About 100 former nuclear employees gather in Los Alamos

Plutonium is a long-lived radioactive element, but during decay emits alpha particles which are easily stopped. This image was shot in 1972.


By REBECCA MOSS | The Santa Fe New Mexican | Published: November 1, 2016

LOS ALAMOS, N.M. (Tribune News Service) — During the Manhattan Project, the wood-beam structure of Fuller Lodge in Los Alamos served as a headquarters and a mess hall for workers involved in nuclear weapons development during World War II and the Cold War.

On Monday, it was here that roughly 100 former nuclear employees and their spouses, children and caretakers gathered for the eighth annual Cold War Patriots National Day of Remembrance.

The commemoration was born out of the recognition by the federal government in 2000 — with the creation of two federal compensation programs — that many of the more than 900,000 people employed by the weapons program and U.S. Department of Energy over the last seven decades were exposed to radiation and toxic chemicals, largely without their knowledge, in pursuit of developing a U.S. nuclear deterrent.

But the annual event comes at a time when federal programs meant to help these workers — the U.S. Department of Labor’s Energy Employees Occupational Illness Compensation Act and the Department of Justice’s Radiation Exposure Compensation Act — have come under increasing demand and scrutiny.

In May, U.S. Sen. Tom Udall, D-N.M., and Lamar Alexander, R-Tenn., wrote to Labor Secretary Thomas Perez, saying new rules proposed by the department created undue burden and bureaucratic red tape. They said ailing workers would be required to change doctors, travel long distances and face unnecessary hardship in order to receive benefits under the new rules. The Labor Department since has said it will reconsider the regulations.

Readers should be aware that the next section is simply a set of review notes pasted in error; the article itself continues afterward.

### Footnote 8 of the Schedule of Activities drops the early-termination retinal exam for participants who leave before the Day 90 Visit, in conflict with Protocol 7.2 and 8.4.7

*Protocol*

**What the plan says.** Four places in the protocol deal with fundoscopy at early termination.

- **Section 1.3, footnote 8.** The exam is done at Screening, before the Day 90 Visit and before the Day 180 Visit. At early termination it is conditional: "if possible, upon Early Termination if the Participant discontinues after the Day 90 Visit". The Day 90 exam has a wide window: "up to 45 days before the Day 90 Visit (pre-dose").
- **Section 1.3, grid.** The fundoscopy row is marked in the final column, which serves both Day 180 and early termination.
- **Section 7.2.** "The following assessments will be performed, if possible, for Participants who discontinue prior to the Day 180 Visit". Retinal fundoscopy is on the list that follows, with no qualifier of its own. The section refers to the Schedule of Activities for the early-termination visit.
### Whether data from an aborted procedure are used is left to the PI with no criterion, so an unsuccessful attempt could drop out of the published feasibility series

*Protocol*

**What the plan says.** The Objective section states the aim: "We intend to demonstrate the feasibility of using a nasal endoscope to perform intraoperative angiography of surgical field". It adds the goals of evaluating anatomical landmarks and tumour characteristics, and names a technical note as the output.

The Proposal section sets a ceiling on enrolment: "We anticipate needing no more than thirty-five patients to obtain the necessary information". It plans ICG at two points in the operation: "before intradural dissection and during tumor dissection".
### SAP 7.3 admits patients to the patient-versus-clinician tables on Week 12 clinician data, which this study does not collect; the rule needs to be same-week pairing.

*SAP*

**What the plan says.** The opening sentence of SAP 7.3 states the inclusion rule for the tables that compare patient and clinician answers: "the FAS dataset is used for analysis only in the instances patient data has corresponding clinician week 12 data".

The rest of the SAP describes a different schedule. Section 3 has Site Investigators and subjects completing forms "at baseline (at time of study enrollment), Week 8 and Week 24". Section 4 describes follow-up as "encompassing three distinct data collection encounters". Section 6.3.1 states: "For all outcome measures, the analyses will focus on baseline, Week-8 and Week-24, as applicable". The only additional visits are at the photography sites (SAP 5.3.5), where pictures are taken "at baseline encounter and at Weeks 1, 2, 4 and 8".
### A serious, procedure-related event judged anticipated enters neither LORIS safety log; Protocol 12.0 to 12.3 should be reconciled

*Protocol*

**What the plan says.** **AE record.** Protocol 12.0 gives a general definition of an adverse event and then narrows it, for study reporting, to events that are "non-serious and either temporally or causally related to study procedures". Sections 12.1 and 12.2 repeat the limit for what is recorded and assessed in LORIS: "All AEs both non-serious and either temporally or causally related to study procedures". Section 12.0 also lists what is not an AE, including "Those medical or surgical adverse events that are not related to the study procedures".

Simultaneously, the number of “nuclear veterans” seeking compensation under these programs has spiked over the past several years. The amount of medical benefits paid out to former employees of Los Alamos National Laboratory has doubled since 2009 alone, a trend that is pervasive across the Department of Energy complexes.

Those who do qualify — which, as of 2013, includes Department of Energy employees and contractors who worked at specific sites at Los Alamos between 1976 and 1995 — can receive a lump sum of $150,000 and medical expense coverage. But the process can be laborious, and some have had claims languish in the system for a decade before approval.